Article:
I am reading Judith Guest’s monumental classic, “Ordinary People.” It was written 30 years ago and was made into an Academy Award winning movie directed by Robert Redford. It remains an extraordinary novel with life lessons still fresh and relevant today.
Here is a journey into deeply wounding grief, into the dark shadows of shattering loss.
The Jarrets are a suburban family of affluence and refinement. Calvin, or Cal, the father, is a successful tax attorney. He appears confident and polished but underneath the suits he wears is a broken man coming apart from sadness and crippling self doubts. He longs for his family and himself to heal from a terrible event but he does not know how to guide the process. He is stuck in bewildering passivity. His wife Beth is a sophisticated, attractive woman, neatly put together in color coordinated outfits. But she is coldly indifferent to her family, more than high maintenance, she is touchy and cheerless and profoundly artificial. She has denied sorrow its power and has turned defiant against it and her own real feelings. Conrad is their teenage son who as the book opens is desperately trying to recover his humanity after having attempted suicide eight months earlier. He is a good kid, a member of the high school swim team and the glee club. But he is terrified by haunting memories. He is deeply angry at himself and life and is lost in a depressive fog of immense proportions that covers all the landscape of his young life.
And, there was another son, Jordan, who everyone called Buck. He was the oldest—handsome, athletic, great student and more outgoing and charming than Conrad. But they were close, loving brothers. Buck, though, died in a boating accident where both he and Conrad had misjudged the weather and found themselves in a dangerous storm. He only appears in brief flashbacks, when he was winning some athletic contest or laughing with his parents or struggling in the choppy waters on that deadly day.
The book explores how death uniquely touches people and how grief is endured by a family caught in a tormenting crisis of emotional conflict.
Most of us know this story. We have ourselves trudged through some agonizing personal loss of our own, or we have been with others who have had to do this.
Loss and grief come to us through many circumstances: the death of a child or a spouse or someone we dearly love; a failed marriage or significant relationship and the long emotional journey of recovering our sense of self and worth; a job termination or some career ending event; bankruptcy or brutal financial debt that takes away our assets and our dignity; chronic illness or the onset of a deadly disease and the ending of good health and all of its amazing benefits. The list goes on and on.
For each of the Jarrets grief is a corrosive influence. It eats away all the healthy forces in their lives. It disables them emotionally. And it separates them from one another; which is so often one of grief’s worst effects. It isolates us in some inner darkness that seems so impenetrable both from the inside and the outside. We can’t seem to escape it and others can’t ever seem to fully enter it with us.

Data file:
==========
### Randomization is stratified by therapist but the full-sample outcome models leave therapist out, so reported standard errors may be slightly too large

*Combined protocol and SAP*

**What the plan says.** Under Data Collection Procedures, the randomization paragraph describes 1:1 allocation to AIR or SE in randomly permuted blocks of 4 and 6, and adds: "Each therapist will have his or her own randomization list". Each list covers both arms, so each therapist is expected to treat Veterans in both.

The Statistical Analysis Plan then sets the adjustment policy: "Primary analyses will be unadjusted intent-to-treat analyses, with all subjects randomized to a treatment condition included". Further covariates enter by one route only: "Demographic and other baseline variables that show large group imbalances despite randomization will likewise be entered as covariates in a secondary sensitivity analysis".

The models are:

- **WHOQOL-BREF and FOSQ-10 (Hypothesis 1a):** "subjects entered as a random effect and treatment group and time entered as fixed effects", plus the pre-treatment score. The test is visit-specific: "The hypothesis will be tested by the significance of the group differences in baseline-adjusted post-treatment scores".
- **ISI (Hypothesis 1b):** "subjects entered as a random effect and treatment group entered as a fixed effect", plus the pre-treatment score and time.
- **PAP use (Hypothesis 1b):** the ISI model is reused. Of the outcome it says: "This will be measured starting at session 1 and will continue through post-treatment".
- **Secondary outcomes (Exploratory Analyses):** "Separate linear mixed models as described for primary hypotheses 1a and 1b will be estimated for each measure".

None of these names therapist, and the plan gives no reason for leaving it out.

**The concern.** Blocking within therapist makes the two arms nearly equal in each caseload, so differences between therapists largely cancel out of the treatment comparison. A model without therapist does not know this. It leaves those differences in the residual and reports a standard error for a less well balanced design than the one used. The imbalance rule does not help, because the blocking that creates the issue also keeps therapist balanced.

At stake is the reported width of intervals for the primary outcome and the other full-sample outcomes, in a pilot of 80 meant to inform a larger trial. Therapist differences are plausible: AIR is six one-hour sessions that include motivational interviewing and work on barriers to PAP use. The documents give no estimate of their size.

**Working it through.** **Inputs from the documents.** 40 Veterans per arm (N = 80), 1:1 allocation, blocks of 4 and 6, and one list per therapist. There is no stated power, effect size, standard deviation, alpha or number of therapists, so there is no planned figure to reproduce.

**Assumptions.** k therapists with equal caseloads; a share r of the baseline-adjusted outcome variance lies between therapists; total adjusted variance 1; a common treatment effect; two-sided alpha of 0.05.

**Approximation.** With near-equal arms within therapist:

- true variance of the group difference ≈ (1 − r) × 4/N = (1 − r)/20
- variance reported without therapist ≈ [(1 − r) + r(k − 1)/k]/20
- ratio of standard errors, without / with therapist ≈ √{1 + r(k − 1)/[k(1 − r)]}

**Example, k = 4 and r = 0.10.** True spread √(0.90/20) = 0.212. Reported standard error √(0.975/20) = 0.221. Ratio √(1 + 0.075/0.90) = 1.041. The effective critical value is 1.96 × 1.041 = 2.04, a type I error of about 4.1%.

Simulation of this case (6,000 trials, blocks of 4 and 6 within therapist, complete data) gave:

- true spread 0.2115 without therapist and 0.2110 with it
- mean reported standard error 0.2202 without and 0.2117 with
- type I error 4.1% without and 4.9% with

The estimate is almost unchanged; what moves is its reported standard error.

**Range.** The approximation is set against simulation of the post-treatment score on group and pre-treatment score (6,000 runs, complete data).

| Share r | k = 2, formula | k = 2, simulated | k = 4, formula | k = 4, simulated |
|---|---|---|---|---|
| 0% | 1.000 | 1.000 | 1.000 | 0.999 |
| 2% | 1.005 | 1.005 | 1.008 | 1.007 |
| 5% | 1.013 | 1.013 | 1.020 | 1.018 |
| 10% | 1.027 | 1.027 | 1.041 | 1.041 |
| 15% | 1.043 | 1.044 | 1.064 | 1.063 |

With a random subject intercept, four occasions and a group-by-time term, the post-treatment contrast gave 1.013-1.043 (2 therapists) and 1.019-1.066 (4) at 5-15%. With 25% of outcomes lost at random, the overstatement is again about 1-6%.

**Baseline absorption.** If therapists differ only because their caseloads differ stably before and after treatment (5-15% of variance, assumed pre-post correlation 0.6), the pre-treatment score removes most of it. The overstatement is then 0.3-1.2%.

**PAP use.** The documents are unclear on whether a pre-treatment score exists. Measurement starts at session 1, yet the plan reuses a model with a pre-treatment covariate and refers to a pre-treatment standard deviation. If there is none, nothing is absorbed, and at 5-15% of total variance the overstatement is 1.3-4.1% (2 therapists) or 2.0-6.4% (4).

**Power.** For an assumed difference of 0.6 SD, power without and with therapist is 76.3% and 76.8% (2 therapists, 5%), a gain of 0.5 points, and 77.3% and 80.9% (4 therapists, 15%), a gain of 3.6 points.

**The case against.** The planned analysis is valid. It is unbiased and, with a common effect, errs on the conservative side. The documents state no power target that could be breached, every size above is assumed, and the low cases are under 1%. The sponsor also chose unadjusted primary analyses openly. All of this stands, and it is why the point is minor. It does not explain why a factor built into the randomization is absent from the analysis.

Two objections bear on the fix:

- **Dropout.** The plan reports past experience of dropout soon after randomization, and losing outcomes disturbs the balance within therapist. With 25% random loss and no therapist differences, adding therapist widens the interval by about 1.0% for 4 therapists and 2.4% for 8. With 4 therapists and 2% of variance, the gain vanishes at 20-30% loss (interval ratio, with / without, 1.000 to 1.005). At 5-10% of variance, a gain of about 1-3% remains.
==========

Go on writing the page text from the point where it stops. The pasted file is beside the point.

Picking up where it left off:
Cal deals with his grief by sometimes drinking too much. Scotch helps him maneuver the treacherous places where grief takes him. It gives him a certain reliable comfort that softens grief’s sharp intrusions. Beth doesn’t really handle her grief. She has stoically ignored it and has decided to move on in life. Buck is gone and that is that. Feelings are for the weak. And Conrad, the most aware and sensitive of all of them, is trying to put grief into some kind of perspective. He asks the right questions: What the hell does Buck’s death mean? Why is life so goddamned unfair? And how does anyone figure any of this out anyway?
There is a scene in the book where Cal is in his office frustrated with his attractive but inept secretary and fiddling with client accounts that might as well be nameless. He’s not seeing anything even when he looks at them. He is suddenly aware it is Buck’s birthday and he is engulfed with emotion.
Cal remembers as a boy being put in The Evangelical Home for the Old and Orphans by his mother. He never knew his father and his mother was little more than a stranger. She died when he was 11 years old while in the Home and he was sent to the Director’s office for a sermon on How a Christian Deals with Death. He remembered nothing about it. His mother’s death was not a loss anyway. He barely knew her. But somehow, thinking of Buck on his birthday, he wished there was a workable way to deal with death and grief.
The narrator in the novel reveals Cal’s thoughts: “So how does a Christian deal with grief? There is no dealing; he knows that much. There is simply the stubborn, mindless hanging on until it is over. Until you are through it. But something has happened in the process. The old definitions, the neat, knowing pigeonholes have disappeared. Or they no longer exist.”
There is a threshing away of meaningless clichés and dull religious commentary that comes with grief. Ultimately grief can be an education in finding new ways to understand the precious fragility of life and the desperate intimacy of love, or it can leave us spiritually and emotionally depleted and cynical.
But wherever it takes us there is nothing ordinary about any of us who survive grief’s lessons.
© 2013 Timothy Moody